We are in a state of abnormality. Muscat must go

Muscat can no longer command the moral authority a prime minister requires to address this national crisis

Prime Minister Joseph Muscat
Prime Minister Joseph Muscat

Malta is under a black cloud.

As the miasma of speculation appears to be clearing up on the Caruana Galizia assassination, there is only solid foundation upon which the palpable sensation of popular anger can rest: the removal of Malta’s prime minister.

The clusterfuck of Thursday’s Cabinet press conference – the tragic optics of a Cabinet in crisis, the absence of veteran minister Evarist Bartolo, the ‘lock-in’ of journalists after the press conference, and the protests on Castille place – showcased the catastrophe of Malta’s political state.

But now abnormality has captured the state of Malta, in the throes of a conspiracy that first started when the PM’s chief of staff and a minister concocted the secretive opening of offshore companies in Panama to receive monies from a Dubai offshore company owned by the Tumas magnate and Electrogas shareholder, Yorgen Fenech.

Today we witness the extremity of what this crime has resulted in: the assassination of a journalist.

The second the 17 Black owner, Yorgen Fenech, became a person of interest in the assassination, was the second that Keith Schembri, his conspirator in the offshore ruse, became implicated in the assassination.

Schembri may evade criminal culpability, but now the entire Labour administration has been compromised beyond recognition: because Schembri was present at those Malta Security Service briefings in which his friend Yorgen Fenech and the link with middleman Melvin Theuma, were given to the prime minister.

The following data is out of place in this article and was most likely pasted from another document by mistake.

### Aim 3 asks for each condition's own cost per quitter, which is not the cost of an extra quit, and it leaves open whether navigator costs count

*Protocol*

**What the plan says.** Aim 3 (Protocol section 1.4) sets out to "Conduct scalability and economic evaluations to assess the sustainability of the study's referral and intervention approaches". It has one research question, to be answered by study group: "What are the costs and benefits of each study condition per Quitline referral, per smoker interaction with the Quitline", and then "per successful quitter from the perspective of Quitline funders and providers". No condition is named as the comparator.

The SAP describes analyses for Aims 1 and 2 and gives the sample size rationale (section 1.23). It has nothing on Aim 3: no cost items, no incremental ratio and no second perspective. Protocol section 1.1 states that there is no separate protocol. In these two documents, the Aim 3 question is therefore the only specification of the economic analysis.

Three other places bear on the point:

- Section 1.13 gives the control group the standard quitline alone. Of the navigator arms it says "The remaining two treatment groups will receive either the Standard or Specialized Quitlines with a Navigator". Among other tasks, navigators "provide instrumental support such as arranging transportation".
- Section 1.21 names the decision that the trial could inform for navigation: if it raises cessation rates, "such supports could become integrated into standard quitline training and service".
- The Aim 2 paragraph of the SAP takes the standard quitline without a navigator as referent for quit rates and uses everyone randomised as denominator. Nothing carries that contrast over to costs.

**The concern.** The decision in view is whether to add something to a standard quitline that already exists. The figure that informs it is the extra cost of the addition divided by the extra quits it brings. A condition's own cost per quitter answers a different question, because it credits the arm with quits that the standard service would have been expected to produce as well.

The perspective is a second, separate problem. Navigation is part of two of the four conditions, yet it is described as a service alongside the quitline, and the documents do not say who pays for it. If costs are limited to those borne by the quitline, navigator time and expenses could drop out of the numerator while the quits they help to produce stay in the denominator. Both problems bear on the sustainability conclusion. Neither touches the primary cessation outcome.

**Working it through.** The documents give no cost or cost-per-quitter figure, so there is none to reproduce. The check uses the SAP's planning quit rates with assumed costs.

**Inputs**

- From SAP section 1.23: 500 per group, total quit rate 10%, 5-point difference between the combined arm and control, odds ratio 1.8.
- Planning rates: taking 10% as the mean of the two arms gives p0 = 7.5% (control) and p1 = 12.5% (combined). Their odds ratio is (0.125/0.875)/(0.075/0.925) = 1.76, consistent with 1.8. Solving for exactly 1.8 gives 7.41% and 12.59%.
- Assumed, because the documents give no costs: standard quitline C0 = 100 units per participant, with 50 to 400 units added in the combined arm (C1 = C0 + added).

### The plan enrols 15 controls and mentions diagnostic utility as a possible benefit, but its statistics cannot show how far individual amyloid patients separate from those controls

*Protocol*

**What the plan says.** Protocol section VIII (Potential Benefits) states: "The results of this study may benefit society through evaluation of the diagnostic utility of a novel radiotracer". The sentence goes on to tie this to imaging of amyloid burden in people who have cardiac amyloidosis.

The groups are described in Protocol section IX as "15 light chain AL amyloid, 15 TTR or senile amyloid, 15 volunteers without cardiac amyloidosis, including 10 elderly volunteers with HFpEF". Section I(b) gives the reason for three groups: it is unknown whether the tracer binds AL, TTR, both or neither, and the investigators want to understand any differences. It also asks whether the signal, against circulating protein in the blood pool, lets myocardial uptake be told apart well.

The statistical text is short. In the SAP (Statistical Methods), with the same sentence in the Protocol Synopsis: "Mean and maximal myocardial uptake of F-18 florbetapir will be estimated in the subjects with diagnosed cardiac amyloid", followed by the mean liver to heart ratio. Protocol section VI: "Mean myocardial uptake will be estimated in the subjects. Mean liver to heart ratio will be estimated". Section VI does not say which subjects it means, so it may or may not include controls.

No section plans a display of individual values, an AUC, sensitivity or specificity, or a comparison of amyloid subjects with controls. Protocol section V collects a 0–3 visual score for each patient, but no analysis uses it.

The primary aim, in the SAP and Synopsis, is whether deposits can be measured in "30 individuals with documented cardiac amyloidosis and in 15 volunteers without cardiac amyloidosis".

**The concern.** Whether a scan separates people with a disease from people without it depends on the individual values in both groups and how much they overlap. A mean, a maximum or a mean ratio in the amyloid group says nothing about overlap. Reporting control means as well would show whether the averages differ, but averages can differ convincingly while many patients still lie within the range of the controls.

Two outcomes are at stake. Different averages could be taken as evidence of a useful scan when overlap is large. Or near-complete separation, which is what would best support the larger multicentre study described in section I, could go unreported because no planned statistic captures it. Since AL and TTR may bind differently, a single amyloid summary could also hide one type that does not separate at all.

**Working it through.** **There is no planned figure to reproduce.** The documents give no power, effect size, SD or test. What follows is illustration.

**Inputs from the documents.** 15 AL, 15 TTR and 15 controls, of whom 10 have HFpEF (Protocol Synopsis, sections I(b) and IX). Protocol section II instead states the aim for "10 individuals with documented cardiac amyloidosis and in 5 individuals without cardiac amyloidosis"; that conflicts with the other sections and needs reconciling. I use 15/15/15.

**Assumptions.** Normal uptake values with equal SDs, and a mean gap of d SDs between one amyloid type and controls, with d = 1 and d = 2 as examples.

Here a strong suspicion that national security could have been breached, must lead to a criminal investigation.

Schembri and Konrad Mizzi were spared the criminal investigation that the Panama Papers scandal warranted back in 2016; but it was Joseph Muscat who politically defended his men, refusing to see the corruption of the offshore structures that had been secretly devised, in an error of judgment that is unfolding into an explosive climax.

The prime minister failed to probe his men when Caruana Galizia’s cryptic 17 Black post made the rounds in February 2017, and during the May 2017 election when a draft FIAU report was leaked to the press alleging a link between the Panama companies and 17 Black. Back then Schembri issued a denial of the link – only to admit it later in April 2018, when the Daphne Project conclusively proved the link between the Panama companies and 17 Black, and then when Yorgen Fenech was outed as the 17 Black owner in November 2018.

At some point in 2018 as these facts were made known to the public, the Prime Minister was aware that Yorgen Fenech was a main suspect in the assassination – and Keith Schembri was present for these meetings.

Muscat can no longer command the moral authority a prime minister requires to address this national crisis.

He has been shorn of the trust of a well-meaning part of the citizenry, which has never latched on to the partisan tribalism that sustains the overweening power of politicians. And he cannot be expected to use blind loyalty or partisan shows of force to see him through this crisis.

His resignation is necessary because Malta needs to restore a semblance of stability and trust in the institutions, and because a new prime minister must deliver the island from the corruption that has engulfed it.

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